Bishop’s intentions are revealed by what is missing from Participation. Omissions from her wish list include Barthes’ ‘From Work to Text’, (though its companion piece ‘Death of the Author’ is included) and Benjamin’s ‘The Author as Producer’ (a major loss). Guattari’s aesthetico-ethical Chaosmosis is present but the work it inspired, Negri and Hardt’s Empire and its chapter on the multitude is not. Kester and Matarasso should have been included to illuminate the afterlife of relational aesthetics as socially engaged art. Althusser, Rancière’s repudiated teacher, is missing. Haacke is missing. Thomas Hirschhorn is present but revealingly Santiago Sierra is missing.

In her articles Bishop has highlighted the relational art of these two artists as valuing antagonism, non-identification and autonomy, and exposing the context of the work as shot through by laws and economic interests instead of some infinitely extended playroom. Previously, Bishop mobilised Jean-Luc Nancy’s The Inoperative Community to justify this, together with Laclau and Mouffe’s Lacan-derived theory of subjectivity. In Participation she only notes Nancy’s citation by other theorists but not her own, and Laclau and Mouffe are absent. These theorists provide strong arguments against consensus, understanding the subject as decentred agency, and antagonism as the limit and necessary condition for society – though perhaps not as neatly as Rancière whom Bishop eventually selected to perform this role.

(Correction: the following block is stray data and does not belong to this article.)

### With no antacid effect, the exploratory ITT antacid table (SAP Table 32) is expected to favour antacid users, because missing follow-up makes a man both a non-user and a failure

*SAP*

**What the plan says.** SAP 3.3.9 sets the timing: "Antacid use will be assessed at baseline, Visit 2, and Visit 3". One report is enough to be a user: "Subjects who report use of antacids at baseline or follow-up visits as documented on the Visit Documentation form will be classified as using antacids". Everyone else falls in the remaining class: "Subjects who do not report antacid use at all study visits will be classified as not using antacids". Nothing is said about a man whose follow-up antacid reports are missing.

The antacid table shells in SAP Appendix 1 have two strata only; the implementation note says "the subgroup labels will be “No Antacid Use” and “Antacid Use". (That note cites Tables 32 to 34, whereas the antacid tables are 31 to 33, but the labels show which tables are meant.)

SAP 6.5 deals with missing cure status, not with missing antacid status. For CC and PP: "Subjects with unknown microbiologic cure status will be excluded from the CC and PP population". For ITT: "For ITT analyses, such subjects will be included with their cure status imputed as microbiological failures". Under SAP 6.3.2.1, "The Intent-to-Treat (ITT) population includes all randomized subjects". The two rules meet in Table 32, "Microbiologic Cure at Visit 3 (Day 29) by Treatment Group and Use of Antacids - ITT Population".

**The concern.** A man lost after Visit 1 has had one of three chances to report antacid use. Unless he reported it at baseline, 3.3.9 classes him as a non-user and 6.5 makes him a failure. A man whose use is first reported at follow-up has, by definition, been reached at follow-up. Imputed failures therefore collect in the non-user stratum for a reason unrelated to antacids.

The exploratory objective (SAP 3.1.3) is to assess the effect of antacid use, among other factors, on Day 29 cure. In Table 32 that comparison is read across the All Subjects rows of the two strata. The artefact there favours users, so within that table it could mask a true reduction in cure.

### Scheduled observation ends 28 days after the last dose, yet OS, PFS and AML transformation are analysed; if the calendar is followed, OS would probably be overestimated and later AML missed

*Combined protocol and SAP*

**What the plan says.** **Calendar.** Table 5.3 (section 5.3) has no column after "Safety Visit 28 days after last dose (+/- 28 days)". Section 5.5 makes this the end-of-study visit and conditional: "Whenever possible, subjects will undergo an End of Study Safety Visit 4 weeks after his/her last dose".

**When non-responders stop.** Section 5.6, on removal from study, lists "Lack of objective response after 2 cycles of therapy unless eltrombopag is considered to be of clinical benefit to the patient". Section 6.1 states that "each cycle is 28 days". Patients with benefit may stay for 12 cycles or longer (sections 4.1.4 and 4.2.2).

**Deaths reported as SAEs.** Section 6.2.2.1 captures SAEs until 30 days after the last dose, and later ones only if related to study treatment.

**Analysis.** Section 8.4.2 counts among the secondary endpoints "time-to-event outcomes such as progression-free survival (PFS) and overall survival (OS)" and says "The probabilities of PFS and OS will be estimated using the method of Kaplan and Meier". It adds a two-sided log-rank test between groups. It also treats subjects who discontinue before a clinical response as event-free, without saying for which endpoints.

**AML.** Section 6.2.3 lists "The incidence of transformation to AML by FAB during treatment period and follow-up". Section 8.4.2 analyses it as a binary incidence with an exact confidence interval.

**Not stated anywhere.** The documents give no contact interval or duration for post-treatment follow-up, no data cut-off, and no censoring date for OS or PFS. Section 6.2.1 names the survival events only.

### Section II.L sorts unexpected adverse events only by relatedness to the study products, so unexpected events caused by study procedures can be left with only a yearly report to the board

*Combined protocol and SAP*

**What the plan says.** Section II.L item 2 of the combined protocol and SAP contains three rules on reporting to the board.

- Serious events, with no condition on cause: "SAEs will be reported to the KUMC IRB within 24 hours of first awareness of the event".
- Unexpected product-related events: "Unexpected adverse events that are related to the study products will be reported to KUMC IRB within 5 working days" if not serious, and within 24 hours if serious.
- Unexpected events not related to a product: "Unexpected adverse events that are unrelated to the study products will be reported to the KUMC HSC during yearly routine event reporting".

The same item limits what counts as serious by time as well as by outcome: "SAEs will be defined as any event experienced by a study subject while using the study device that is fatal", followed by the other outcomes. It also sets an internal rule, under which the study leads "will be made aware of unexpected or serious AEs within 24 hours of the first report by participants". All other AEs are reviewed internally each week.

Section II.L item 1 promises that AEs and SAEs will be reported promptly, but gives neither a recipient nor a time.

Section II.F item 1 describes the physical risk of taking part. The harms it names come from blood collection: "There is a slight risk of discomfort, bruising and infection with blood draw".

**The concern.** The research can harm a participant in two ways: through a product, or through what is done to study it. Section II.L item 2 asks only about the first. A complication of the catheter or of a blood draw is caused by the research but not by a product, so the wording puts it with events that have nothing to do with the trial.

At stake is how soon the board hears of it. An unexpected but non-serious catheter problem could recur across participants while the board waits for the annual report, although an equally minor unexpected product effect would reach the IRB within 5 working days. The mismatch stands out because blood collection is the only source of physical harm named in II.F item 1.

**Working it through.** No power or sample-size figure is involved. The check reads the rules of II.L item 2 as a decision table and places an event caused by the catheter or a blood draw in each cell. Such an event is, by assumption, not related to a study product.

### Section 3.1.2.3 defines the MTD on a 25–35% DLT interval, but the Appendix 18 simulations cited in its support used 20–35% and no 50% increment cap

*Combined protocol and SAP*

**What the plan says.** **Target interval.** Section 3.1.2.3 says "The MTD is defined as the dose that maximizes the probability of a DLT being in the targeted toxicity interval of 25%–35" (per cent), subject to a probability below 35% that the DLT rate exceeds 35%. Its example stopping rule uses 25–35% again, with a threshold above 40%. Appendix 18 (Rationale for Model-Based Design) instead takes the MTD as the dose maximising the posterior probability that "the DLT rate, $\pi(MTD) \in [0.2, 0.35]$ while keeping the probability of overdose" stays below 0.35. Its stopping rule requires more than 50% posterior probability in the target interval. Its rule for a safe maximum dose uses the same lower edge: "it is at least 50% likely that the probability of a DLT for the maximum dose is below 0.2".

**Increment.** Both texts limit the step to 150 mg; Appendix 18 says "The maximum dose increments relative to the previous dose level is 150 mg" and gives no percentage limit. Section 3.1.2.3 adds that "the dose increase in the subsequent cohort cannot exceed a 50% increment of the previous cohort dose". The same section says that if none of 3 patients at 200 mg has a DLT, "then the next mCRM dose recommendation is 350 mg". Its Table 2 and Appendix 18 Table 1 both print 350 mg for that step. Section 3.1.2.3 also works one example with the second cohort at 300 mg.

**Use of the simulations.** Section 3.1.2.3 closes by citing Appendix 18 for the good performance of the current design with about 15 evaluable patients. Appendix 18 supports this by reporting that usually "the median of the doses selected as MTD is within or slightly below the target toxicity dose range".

For Participation, Bishop chose and translated an extract from Rancière’s Malaise Dans l’Esthétique, and her introductory essay is based on his ‘The Emancipated Spectator’ (2004).[4] This was later reprinted in a section of March 2007’s Artforum on Rancière entitled ‘Regime Change’ – this coronation begs its own review, but for now I’d like to focus on the essay’s implications for Bishop’s argument. ‘The Emancipated Spectator’ provides an exit strategy for art from relational aesthetics and socially engaged art based on theatre’s attitude to its spectators and their alleged ‘passivity’. Rancière views Brecht, Artaud, and Boal as attempting to cure this, but also argues for the value of contemplation and critiques this division between activity and passivity as a partage du sensible (distribution of the sensible)enjoining us to permit both sides of this argument, for privileging participation over passive viewing and vice versa. Almost to treat them, the extract from Malaise argues, both as elements in that familiar artistic strategy, as a collage, not a montage of historical stages. The passivity of the viewer is no longer a sin. The art world can now both eat its relational cake and, crucially also, move on with a clear conscience, following Rancière, out of a rapidly manifesting ethical regime.